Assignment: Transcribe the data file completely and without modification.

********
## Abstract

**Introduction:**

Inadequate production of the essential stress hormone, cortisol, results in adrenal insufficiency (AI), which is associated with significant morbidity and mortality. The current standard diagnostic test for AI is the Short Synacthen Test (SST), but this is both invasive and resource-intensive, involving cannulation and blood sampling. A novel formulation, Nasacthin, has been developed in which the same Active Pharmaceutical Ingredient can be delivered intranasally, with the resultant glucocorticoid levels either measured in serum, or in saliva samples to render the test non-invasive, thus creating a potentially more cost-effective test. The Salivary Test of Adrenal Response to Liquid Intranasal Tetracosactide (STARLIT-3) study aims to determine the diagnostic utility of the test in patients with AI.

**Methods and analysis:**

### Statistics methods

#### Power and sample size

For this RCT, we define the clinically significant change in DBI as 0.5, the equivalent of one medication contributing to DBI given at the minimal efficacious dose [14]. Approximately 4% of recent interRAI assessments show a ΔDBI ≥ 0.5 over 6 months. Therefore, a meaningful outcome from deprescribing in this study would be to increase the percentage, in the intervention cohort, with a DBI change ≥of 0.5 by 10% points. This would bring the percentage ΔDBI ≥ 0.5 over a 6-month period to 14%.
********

## Abstract

**Introduction:**

Inadequate production of the essential stress hormone, cortisol, results in adrenal insufficiency (AI), which is associated with significant morbidity and mortality. The current standard diagnostic test for AI is the Short Synacthen Test (SST), but this is both invasive and resource-intensive, involving cannulation and blood sampling. A novel formulation, Nasacthin, has been developed in which the same Active Pharmaceutical Ingredient can be delivered intranasally, with the resultant glucocorticoid levels either measured in serum, or in saliva samples to render the test non-invasive, thus creating a potentially more cost-effective test. The Salivary Test of Adrenal Response to Liquid Intranasal Tetracosactide (STARLIT-3) study aims to determine the diagnostic utility of the test in patients with AI.

**Methods and analysis:**

### Statistics methods

#### Power and sample size

For this RCT, we define the clinically significant change in DBI as 0.5, the equivalent of one medication contributing to DBI given at the minimal efficacious dose [14]. Approximately 4% of recent interRAI assessments show a ΔDBI ≥ 0.5 over 6 months. Therefore, a meaningful outcome from deprescribing in this study would be to increase the percentage, in the intervention cohort, with a DBI change ≥of 0.5 by 10% points. This would bring the percentage ΔDBI ≥ 0.5 over a 6-month period to 14%.